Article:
Law Promotes Sportsmens’ Rights & Sound Wildlife Management
Fairfax, Va.— North Carolina Gov. Roy Cooper on Tuesday signed into law House Bill 559, the Outdoor Heritage Enhanced bill. The law expands hunting opportunities in the Tar Heel State and provides for a state study to consider the impacts of expanding hunting on migratory birds.
"The passage of the Outdoor Heritage Enhanced bill is a victory for North Carolina’s hunting community,” said Chris W. Cox, executive director of the National Rifle Association’s Institute for Legislative Action. “This new law honors the tremendous economic impact North Carolina's hunting heritage has on the state."
According to the U.S. Fish and Wildlife Service, sportsmen and women spend $3.3 billion on wildlife recreation in North Carolina each year. The National Shooting Sports Foundation says more than 35,000 North Carolinians work in jobs supported by outdoorsmen and women. Nationwide, hunting contributes more than $38.3 billion to the economy each year, supporting more than 680,000 jobs.
Hunters and other gun owners are among the foremost supporters of sound wildlife management and conservation practices in the United States. Since 1937, they have contributed more than $7.2 billion to a variety of wildlife and habitat conservation programs, through Pittman-Robertson Act revenues associated with the purchase of firearms, ammunition and archery equipment. These conservation programs have led to dramatic increases in populations of various game species including deer, elk, antelope, turkeys and waterfowl.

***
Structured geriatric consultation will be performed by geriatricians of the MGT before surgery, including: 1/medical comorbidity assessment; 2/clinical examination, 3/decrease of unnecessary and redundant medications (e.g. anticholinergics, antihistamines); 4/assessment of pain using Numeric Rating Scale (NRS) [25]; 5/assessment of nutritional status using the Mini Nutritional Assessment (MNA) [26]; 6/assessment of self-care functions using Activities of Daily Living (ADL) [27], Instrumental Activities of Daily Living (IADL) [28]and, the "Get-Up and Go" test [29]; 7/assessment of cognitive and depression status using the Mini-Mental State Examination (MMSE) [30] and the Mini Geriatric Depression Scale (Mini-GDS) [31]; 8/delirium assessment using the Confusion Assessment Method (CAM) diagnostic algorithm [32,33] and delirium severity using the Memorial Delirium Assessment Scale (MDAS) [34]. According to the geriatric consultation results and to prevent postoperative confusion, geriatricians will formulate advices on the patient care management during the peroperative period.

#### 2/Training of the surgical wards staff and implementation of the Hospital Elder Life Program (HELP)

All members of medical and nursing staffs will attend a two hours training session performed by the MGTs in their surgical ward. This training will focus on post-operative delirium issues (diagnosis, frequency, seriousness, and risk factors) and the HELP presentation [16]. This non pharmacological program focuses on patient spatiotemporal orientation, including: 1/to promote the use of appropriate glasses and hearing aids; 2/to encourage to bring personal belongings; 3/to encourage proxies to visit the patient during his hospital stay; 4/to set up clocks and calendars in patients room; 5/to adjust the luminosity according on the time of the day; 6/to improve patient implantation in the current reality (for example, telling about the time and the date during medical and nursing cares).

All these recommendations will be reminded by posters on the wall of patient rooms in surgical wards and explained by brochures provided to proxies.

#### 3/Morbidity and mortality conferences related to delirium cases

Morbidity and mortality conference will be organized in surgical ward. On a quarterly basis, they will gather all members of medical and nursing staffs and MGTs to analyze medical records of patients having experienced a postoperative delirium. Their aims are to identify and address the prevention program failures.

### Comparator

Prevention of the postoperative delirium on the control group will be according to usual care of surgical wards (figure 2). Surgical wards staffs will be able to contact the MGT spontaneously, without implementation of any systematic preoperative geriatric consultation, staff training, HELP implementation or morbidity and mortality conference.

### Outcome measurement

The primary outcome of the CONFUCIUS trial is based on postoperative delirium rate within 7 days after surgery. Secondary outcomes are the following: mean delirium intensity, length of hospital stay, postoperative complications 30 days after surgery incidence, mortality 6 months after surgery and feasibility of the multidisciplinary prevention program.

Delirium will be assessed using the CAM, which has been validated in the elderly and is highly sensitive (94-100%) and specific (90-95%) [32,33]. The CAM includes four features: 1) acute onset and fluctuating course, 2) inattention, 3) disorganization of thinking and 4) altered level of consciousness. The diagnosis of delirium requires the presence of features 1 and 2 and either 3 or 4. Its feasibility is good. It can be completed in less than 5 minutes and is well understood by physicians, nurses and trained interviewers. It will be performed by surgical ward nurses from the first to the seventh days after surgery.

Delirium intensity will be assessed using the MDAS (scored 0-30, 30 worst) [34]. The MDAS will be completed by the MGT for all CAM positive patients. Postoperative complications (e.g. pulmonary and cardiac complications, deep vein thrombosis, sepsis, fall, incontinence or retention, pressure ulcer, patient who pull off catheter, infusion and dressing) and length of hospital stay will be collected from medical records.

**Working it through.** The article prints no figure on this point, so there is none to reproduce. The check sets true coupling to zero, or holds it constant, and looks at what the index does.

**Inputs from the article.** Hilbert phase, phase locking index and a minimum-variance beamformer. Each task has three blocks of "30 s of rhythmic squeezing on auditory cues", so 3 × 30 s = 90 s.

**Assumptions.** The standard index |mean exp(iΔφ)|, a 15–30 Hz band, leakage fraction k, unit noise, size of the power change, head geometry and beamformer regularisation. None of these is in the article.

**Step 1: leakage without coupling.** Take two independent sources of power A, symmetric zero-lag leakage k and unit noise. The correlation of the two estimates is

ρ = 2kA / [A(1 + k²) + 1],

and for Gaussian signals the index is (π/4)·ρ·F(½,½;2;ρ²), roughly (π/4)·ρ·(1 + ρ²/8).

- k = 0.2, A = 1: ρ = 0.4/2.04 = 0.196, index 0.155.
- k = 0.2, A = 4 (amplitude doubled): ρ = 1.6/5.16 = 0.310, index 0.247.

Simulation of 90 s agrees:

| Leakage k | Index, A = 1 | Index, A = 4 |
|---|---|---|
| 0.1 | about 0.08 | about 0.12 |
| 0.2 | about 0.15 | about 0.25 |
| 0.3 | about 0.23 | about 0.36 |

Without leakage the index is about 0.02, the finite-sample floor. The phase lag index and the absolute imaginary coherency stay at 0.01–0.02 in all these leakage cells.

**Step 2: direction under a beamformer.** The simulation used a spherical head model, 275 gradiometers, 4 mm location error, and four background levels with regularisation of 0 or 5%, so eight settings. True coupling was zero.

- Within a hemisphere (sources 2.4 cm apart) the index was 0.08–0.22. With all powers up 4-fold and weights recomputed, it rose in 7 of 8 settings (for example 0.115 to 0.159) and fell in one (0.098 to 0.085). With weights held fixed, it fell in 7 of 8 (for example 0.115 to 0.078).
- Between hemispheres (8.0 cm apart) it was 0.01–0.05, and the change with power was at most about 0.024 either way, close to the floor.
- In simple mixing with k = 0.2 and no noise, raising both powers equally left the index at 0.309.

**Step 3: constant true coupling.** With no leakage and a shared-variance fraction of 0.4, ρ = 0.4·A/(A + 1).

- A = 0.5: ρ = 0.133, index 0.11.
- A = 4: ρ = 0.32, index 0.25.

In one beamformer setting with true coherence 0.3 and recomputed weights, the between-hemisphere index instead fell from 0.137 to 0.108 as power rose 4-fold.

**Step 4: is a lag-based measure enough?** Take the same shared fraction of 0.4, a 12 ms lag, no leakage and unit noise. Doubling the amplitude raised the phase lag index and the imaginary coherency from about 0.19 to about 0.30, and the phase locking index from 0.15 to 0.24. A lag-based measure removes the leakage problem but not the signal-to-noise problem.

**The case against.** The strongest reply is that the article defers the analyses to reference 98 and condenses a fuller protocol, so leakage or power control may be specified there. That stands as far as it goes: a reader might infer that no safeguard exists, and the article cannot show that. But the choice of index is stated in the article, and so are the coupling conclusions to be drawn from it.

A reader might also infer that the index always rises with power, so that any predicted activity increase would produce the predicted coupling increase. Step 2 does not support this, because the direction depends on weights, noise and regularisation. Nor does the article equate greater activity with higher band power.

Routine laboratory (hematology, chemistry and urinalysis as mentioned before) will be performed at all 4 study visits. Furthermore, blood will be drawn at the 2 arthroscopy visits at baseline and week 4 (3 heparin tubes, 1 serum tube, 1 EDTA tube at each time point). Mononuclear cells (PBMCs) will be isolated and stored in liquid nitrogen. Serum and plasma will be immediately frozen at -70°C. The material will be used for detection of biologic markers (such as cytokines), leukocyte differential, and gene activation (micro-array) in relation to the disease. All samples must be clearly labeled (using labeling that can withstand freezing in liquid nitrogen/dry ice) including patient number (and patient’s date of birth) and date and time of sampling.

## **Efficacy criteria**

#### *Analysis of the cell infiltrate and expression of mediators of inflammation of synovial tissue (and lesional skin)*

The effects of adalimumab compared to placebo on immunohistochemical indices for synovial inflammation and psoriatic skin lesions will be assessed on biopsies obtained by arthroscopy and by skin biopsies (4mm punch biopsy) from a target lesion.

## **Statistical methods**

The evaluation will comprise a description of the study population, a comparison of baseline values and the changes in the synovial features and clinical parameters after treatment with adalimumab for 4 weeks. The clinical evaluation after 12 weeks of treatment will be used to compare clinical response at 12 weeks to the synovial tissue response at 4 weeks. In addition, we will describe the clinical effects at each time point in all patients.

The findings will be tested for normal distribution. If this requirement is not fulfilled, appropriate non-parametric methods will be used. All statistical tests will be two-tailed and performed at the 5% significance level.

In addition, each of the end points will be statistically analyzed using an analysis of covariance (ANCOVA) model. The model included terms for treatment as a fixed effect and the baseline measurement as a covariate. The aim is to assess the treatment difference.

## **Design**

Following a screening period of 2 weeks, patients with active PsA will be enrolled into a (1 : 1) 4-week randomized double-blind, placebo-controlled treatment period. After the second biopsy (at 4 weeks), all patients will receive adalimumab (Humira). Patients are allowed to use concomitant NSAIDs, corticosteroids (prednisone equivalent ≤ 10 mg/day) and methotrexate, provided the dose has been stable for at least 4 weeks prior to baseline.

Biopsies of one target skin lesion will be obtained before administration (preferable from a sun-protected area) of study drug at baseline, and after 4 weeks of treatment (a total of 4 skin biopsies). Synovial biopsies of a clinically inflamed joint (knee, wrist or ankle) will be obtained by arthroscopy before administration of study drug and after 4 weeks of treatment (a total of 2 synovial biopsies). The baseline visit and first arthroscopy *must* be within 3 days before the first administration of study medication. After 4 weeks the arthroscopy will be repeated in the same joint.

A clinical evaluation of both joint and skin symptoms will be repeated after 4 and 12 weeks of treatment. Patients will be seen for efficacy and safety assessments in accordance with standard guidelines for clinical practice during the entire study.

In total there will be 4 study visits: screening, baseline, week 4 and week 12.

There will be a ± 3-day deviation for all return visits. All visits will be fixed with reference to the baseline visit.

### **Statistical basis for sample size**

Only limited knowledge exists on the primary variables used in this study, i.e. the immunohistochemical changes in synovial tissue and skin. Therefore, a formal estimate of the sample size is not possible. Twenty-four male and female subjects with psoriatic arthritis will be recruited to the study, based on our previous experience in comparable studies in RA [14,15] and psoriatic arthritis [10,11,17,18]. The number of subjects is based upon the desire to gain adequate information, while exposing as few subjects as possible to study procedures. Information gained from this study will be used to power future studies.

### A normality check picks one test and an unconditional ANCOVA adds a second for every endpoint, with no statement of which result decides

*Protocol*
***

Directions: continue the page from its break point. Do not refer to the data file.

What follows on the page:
The Outdoor Heritage Enhanced law:
- Allows the North Carolina Wildlife Resources Commission to study the impact of expanding the hunting of migratory birds to include hunting on Sunday;
- Expands hunting on Sunday to public lands;
- Removes the exemption of counties with a population over 700,000 from hunting on Sundays;
- Removes the prohibition on hunting within 500 yards of a residence on Sundays;
- Changes the standards for counties to opt-out of allowing hunting on Sundays.
“On behalf of the NRA’s five million members, I want to thank Gov. Cooper for strengthening our hunting traditions,” concluded Cox. “I also want to recognize the bill’s primary sponsors in the House and Senate, Representatives John Bell and Chris Millis, and Senators John Alexander and Bill Rabon, as well as House Speaker Tim Moore, Rep. Brian Turner, Senate Pres Pro Tem Phil Berger, and Sen. Danny Britt for their leadership in the legislature.”
Established in 1871, the National Rifle Association is America's oldest civil rights and sportsmen's group. More than five million members strong, NRA continues to uphold the Second Amendment and advocates enforcement of existing laws against violent offenders to reduce crime. The Association remains the nation's leader in firearm education and training for law-abiding gun owners, law enforcement and the armed services. Be sure to follow the NRA on Facebook at NRA on Facebook and Twitter @NRA.